Before Dundas Street, there was Dundas
A Journey into Dundas, Ontario
These days Dundas is a famous street name and subway stop in Toronto. Less known is that Dundas was once a major Canadian city.
Dundas is a formerly independent town and now constituent community in the city of Hamilton, Ontario, Canada.
The town of Dundas was named by John Graves Simcoe, Lieutenant Governor of Upper Canada [until 1798], for his friend Henry Dundas, 1st Viscount Melville, a Scottish lawyer and politician who never visited North America. Prior to being called "Dundas" the town was called Coote's Paradise, and renamed after 1814 to Dundas. Dundas was then incorporated in 1847 as part of Wentworth County.
In the late 18th and early 19th centuries, Dundas enjoyed considerable economic prosperity through its access to Lake Ontario via the Desjardins Canal, and was an important town in Upper Canada and Canada West. It was later surpassed as the economic powerhouse of the area by Hamilton, but for decades it led in importance. A number of Ontario cities (including Toronto) retain streets named Dundas Street, which serve as evidence of its one-time importance. Dundas was once the terminus of Toronto's Dundas Street (also known as Highway 5), one of the earliest routes used by Ontario's first settlers.
With the establishment of McMaster University in nearby west Hamilton in 1930, Dundas gradually became a bedroom community of the university faculty and students, with a thriving arts community. Dundas has a large community of potters and several studio shows/walking tours of the town feature their work each year.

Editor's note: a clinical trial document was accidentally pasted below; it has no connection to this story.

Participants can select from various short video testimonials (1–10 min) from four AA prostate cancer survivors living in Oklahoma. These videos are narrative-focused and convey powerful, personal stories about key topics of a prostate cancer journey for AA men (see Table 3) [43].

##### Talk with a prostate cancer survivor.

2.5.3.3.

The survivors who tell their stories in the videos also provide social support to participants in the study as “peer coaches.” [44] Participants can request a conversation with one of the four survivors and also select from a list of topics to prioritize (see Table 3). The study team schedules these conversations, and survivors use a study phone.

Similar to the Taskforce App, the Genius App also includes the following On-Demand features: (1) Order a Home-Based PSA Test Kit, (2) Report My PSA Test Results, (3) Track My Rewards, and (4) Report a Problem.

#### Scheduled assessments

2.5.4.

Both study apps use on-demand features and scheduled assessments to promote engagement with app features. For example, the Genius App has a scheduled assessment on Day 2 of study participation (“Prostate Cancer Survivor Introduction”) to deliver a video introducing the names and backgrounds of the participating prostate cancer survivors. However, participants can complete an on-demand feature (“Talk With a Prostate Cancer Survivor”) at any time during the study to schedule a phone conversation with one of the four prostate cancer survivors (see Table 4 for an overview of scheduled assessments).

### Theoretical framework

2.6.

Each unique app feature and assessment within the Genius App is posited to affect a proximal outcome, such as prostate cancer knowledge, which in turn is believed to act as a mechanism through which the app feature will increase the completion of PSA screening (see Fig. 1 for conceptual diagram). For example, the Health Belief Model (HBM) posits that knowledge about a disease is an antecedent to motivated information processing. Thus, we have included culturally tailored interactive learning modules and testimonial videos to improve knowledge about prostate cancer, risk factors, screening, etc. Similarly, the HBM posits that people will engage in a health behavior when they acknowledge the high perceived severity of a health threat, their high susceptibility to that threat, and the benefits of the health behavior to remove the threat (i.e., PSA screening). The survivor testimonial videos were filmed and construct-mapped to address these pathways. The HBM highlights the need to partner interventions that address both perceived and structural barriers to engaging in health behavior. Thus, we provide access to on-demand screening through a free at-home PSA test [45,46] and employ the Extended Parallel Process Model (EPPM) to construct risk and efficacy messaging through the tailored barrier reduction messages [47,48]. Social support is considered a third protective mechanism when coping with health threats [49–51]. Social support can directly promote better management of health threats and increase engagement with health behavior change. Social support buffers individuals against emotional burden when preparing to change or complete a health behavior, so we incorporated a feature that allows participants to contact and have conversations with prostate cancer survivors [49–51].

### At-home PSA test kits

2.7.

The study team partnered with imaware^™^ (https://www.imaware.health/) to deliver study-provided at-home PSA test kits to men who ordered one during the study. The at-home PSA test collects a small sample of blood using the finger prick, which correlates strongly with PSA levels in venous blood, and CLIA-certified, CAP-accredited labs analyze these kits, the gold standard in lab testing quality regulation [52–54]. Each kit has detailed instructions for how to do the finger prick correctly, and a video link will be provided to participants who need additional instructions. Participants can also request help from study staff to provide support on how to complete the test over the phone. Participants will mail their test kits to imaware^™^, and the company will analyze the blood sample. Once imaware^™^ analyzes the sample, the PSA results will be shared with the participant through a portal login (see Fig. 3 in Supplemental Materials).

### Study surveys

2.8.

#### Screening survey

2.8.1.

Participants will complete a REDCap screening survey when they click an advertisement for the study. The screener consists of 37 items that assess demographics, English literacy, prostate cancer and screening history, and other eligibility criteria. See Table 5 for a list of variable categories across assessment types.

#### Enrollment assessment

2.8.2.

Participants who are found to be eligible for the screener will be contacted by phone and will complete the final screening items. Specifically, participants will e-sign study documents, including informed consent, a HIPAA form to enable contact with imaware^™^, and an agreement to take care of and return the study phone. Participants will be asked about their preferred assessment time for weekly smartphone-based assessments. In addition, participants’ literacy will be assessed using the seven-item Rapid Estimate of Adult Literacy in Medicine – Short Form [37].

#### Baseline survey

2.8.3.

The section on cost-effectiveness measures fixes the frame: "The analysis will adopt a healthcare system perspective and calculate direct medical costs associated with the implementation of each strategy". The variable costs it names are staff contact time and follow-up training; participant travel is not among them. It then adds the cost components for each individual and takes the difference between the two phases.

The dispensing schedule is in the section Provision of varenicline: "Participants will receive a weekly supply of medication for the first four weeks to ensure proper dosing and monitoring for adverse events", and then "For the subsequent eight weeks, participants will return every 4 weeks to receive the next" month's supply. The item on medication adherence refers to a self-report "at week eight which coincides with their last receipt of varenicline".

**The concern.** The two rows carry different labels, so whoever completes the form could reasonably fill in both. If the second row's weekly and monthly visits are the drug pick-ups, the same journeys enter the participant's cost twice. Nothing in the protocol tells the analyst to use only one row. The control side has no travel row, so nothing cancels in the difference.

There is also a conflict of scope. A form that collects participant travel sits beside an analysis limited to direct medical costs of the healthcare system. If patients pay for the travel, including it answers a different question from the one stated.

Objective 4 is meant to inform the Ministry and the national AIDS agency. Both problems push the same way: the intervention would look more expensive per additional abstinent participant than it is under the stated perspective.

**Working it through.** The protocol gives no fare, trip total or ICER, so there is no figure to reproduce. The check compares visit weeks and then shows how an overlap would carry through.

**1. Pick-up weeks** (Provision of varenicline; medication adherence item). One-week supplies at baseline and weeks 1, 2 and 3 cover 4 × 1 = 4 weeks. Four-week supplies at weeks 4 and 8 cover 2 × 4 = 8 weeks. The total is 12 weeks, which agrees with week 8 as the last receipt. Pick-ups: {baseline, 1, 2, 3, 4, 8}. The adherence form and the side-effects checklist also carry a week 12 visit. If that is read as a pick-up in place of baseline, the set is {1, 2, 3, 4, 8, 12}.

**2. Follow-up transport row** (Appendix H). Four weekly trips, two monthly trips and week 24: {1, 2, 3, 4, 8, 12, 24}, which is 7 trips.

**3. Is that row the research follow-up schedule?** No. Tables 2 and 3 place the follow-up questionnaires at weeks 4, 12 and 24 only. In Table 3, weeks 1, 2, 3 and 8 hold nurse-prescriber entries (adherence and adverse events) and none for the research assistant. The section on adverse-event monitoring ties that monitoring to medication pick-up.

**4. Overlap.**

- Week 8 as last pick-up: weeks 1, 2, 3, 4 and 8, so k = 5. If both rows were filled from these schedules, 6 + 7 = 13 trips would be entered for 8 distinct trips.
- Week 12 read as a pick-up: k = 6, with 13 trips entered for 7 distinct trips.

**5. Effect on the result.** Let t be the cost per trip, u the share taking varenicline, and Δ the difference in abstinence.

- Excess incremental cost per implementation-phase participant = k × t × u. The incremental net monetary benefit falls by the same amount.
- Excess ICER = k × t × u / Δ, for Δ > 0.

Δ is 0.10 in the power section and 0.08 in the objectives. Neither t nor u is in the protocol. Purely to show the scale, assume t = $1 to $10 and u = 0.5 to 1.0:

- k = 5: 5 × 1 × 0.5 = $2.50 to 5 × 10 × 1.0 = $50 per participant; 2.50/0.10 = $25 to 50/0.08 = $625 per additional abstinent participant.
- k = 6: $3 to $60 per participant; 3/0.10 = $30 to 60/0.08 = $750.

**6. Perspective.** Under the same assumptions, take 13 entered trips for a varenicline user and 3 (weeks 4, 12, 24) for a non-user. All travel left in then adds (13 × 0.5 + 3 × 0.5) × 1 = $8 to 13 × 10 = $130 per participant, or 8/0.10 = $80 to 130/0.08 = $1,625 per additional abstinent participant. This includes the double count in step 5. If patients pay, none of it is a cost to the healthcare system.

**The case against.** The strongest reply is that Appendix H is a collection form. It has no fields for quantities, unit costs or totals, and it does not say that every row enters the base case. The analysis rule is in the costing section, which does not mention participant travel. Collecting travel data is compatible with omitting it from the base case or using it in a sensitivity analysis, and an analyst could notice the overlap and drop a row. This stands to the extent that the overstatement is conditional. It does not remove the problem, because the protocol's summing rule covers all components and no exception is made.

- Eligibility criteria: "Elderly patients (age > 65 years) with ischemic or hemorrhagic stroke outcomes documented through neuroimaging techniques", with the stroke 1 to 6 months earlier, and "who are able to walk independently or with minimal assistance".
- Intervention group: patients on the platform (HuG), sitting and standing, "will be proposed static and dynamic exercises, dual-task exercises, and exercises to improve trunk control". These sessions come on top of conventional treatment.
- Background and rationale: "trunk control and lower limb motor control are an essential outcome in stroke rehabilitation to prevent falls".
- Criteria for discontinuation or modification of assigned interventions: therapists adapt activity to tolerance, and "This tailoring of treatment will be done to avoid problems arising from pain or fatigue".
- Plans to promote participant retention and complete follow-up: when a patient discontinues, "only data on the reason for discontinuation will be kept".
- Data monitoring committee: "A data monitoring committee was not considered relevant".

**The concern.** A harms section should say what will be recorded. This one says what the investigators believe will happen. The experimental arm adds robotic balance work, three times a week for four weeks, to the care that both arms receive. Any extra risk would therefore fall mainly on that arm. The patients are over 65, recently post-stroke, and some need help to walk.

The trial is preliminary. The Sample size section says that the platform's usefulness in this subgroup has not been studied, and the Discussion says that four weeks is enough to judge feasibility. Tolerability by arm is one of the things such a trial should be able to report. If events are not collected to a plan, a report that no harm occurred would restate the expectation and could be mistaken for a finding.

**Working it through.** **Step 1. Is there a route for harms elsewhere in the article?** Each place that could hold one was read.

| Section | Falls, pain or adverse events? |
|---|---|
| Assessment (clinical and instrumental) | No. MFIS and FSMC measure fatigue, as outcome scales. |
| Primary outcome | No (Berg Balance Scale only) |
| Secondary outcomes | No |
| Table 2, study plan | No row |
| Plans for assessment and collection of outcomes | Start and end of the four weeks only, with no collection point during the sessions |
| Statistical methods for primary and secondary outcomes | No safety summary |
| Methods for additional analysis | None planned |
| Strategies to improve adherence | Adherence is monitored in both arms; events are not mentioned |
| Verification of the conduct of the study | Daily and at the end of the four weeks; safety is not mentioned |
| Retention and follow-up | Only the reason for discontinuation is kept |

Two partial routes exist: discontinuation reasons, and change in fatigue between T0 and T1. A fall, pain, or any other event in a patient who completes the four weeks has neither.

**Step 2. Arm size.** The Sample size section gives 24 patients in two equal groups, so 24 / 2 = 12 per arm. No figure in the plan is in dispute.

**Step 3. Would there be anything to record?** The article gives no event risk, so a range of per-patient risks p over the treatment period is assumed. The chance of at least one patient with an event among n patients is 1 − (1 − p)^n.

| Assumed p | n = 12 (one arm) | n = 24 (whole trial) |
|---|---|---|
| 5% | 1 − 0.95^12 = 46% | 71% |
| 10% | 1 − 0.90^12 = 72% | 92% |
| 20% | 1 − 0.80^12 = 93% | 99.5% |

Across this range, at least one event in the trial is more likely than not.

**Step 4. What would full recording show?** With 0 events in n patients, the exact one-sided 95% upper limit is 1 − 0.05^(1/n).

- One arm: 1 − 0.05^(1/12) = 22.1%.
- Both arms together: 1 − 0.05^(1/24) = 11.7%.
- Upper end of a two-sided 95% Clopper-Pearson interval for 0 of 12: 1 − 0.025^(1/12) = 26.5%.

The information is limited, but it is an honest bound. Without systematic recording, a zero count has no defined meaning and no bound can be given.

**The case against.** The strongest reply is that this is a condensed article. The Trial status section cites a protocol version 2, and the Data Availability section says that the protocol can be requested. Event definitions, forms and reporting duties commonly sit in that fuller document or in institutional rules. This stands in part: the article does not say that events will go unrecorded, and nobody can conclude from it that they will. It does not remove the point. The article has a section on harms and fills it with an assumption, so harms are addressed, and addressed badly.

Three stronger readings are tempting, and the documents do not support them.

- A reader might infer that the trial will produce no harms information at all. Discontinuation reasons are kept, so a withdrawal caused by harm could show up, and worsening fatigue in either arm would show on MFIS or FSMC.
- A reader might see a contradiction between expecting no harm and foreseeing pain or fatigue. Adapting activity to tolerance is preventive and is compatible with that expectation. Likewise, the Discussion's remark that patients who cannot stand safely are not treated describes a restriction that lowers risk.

Nowadays, in downtown one finds that most of buildings east of the Collins Hotel are built after 1881, due to a fire that destroyed all wooden structures east of the Collins to Cross Street. While most of the ground floors have been altered throughout the decades, the downtown’s building’s facade from the 2nd floor up and skyline remains very well-preserved from Victorian times.
King Street West runs from Cross / Main to Head Street. Originally owned by Ann Morden, the site of today’s King Street was purchased by William Hare in 1808, and he cut a fifty-foot swath that was eventually named Hare Street and ran to Market Square. In 1820, it was renamed King Street, after the death of King George III of Great Britain. Extended to John Street in 1832, it was widened to sixty-six feet in 1837, and remains the same today. It was paved for the first time in 1921.
Today, Dundas is often the set for films and television programs, as well as a cultural hub. Though part of the city of Hamilton, it distinguishes itself with its own flavor defined in part by its separate past.